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Court Orders Defendant to Submit Further Declaration after Plaintiff Disputes its Claimed eDiscovery Costs – eDiscovery Case Law

In Bonillas v. United Air Lines Inc., No. C-12-06574(EDL) (N.D. Cal. Dec. 19, 2014), California Chief Magistrate Judge Elizabeth D. LaPorte ordered the defendant to submit a further declaration supporting its claimed eDiscovery costs by addressing several issues raised by no later than January 5, 2015, with the plaintiff having until January 8, 2015 to submit a brief response to the further declaration if he chose to do so.

Case Background

The plaintiff sued the defendant for race and disability discrimination and retaliation. On August 19, 2014, the defendant’s Motion for Summary Judgment was granted (with the plaintiff appealing the decision to the Ninth Circuit). After the summary judgment was granted, the defendant filed a Bill of Costs seeking $63,302.19 in costs as the prevailing party. The Clerk of Court reduced the amounts sought, awarding $50,617.61. The plaintiff then filed a Motion for Review of the Clerk’s Taxation of Costs and the trial judge referred the motion to Judge LaPorte’s Court for a Report and Recommendation. Judge LaPorte held a hearing on the matter on November 18, during which she requested a supplemental declaration from Defendant on the issue of which electronic discovery costs contained in the invoices are properly taxable, and allowed Plaintiff time to respond.

During oral argument, Judge LaPorte directed the parties to recent case law analyzing § 1920 as it applies to various categories of eDiscovery tasks and required further documentation from the parties. The defendant submitted a supplemental Declaration which reduced the defendant’s claimed ESI-related costs to $19,786.30, referencing CBT Flint Partners, LLC v. Return Path, Inc. The defendant claimed it “omitted approximately $13,886.65 in costs associated with de-duplicating, de-Nisting, culling extracted files using search terms, database and project management tasks, monthly hosting and licensing fees, and fees incurred for copying ESI onto backup media following production.”

The plaintiff responded that the reduced amount was “still too high” because, unlike the detailed ESI production process agreed to by the parties in CBT Flint Partners, here the parties “had no agreement as to format and Plaintiff made no request for documents to be produced in a particular format”. So the plaintiff argued that “all costs for file extraction and conversion were unnecessary and for the convenience of Defendant’s counsel”, contending that the defendant “should have simply copied responsive files to a storage device in the format in which they were ordinarily kept and provided that storage device to Plaintiff”.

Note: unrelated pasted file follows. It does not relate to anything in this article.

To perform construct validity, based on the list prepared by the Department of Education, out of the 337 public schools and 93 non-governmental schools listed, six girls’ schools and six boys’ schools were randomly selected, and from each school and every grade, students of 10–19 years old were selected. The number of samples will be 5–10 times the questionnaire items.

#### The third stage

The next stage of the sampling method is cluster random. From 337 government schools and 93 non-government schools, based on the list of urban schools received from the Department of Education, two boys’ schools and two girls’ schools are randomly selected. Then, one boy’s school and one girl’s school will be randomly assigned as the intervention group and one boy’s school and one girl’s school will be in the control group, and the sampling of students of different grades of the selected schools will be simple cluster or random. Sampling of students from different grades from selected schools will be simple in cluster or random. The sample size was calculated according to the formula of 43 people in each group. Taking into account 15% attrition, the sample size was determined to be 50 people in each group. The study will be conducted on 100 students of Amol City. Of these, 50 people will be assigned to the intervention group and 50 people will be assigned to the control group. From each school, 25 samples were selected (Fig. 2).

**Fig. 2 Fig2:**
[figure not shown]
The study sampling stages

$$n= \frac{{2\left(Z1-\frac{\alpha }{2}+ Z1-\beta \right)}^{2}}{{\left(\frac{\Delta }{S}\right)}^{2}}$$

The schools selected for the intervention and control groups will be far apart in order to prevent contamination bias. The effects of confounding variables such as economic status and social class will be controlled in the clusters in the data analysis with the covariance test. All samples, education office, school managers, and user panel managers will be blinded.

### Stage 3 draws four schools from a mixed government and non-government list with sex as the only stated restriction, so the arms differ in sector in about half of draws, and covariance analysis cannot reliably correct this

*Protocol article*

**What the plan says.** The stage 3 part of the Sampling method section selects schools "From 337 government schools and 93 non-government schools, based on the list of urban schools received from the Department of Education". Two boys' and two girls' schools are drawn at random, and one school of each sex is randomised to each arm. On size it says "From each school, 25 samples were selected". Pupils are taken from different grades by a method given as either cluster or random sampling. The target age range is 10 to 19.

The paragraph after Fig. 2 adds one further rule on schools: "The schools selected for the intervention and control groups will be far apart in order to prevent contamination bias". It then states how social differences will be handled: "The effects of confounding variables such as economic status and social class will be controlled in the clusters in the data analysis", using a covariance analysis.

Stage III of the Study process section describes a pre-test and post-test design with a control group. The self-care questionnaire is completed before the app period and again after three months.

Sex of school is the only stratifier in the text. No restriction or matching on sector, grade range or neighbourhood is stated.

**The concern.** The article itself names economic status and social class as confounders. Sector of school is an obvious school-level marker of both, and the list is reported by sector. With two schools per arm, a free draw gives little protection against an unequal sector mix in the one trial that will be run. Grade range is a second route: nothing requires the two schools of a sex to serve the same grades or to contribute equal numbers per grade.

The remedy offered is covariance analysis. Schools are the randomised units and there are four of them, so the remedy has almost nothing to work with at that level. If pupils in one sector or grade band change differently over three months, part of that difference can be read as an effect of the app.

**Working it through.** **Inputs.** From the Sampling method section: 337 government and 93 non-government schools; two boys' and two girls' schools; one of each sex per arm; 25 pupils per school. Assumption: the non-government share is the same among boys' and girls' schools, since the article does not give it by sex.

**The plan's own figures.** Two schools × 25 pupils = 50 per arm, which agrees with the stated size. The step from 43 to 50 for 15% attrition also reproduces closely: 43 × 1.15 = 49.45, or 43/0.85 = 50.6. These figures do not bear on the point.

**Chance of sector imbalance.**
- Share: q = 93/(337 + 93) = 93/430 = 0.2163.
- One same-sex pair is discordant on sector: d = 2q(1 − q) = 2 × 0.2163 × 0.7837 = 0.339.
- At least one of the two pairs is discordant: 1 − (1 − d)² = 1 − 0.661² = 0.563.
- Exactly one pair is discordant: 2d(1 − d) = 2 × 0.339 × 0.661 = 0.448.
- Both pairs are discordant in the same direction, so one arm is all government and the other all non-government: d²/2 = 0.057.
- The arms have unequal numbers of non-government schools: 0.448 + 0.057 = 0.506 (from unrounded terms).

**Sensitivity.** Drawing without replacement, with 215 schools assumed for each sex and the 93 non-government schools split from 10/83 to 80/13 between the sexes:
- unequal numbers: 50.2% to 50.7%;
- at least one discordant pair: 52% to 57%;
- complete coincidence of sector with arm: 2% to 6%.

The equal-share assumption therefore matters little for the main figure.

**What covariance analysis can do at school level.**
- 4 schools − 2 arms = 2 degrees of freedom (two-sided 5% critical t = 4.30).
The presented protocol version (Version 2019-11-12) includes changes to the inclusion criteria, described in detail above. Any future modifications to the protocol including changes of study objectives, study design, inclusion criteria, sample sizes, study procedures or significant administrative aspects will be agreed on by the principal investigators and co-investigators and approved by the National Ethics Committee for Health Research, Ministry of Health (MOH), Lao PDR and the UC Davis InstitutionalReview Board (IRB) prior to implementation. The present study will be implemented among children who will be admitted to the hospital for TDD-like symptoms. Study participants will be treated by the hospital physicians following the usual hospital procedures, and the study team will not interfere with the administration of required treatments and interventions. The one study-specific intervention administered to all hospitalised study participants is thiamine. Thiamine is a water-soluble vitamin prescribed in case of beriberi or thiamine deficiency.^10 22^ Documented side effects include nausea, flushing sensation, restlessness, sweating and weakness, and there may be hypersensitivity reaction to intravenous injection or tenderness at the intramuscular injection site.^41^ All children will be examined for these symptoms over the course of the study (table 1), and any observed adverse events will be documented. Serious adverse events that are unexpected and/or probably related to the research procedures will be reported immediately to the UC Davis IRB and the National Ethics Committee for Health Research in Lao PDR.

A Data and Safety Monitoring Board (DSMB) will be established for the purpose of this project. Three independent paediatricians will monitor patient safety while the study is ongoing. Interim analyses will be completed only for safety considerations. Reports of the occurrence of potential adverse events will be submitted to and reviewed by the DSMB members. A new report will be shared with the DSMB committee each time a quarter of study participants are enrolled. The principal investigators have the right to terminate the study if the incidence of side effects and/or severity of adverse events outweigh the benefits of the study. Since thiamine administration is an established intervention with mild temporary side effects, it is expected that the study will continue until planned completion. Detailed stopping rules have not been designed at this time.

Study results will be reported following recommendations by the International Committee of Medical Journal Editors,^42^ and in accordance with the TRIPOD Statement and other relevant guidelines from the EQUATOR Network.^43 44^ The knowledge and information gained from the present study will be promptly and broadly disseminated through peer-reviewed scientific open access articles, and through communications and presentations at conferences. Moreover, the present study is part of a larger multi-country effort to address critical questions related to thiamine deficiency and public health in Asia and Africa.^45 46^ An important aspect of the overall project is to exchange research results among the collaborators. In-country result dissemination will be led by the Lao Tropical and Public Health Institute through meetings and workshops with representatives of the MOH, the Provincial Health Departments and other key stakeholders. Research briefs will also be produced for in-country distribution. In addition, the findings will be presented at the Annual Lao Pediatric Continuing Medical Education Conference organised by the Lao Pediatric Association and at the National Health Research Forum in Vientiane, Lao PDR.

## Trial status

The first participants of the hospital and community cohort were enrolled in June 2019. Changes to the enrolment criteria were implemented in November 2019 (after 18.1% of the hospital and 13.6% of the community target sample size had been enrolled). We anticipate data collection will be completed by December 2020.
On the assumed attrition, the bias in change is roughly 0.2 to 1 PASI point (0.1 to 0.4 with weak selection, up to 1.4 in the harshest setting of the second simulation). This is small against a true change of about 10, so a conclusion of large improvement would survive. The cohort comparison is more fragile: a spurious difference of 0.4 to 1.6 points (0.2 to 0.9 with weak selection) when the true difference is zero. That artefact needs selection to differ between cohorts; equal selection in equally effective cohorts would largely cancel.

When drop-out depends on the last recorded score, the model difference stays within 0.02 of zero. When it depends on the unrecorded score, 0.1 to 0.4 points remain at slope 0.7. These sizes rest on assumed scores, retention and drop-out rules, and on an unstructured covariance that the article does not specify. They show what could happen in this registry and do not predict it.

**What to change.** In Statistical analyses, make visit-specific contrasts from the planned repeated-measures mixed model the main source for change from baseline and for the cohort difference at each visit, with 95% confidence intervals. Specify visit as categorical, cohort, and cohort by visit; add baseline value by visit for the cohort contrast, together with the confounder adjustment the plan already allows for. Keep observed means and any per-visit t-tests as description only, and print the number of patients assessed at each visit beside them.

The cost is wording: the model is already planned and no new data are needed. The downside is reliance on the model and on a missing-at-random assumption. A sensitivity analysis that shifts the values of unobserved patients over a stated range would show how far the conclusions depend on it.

Judge’s Ruling

Judge LaPorte agreed with the plaintiff that, “absent an agreement or rule governing the format of ESI production, Defendant’s recoverable costs are generally limited to those incurred during the third phase of its ESI production process, such as [the defendant’s eDiscovery provider] Blackstone’s assistance with document production including PDF conversion, Bates numbering, and loading the final production onto a secure FTP site for download.” However, she noted, “some preliminary tasks necessary to make the information readable may also be compensable.”

As a result, Judge LaPorte ordered the defendant to submit a further declaration of costs by January 5 to provide:

  • A breakdown of PDF conversion costs to detail what file and metadata costs were necessary to produce reasonably usable copies (as opposed to costs incurred for the defendant’s convenience to filter, search and review its own files prior to production),
  • A breakdown of which load files were created to separate electronic documents for production to the plaintiff (as opposed to those prepared for loading documents into the defendant’s review database), and
  • Support whether the “processing costs” incurred by the defendant were for the smaller subset of produced documents (as opposed to all documents reviewed).

So, what do you think? Should eDiscovery costs be recoverable in cases where the losing party did not request the documents in a particular format? Please share any comments you might have or if you’d like to know more about a particular topic.

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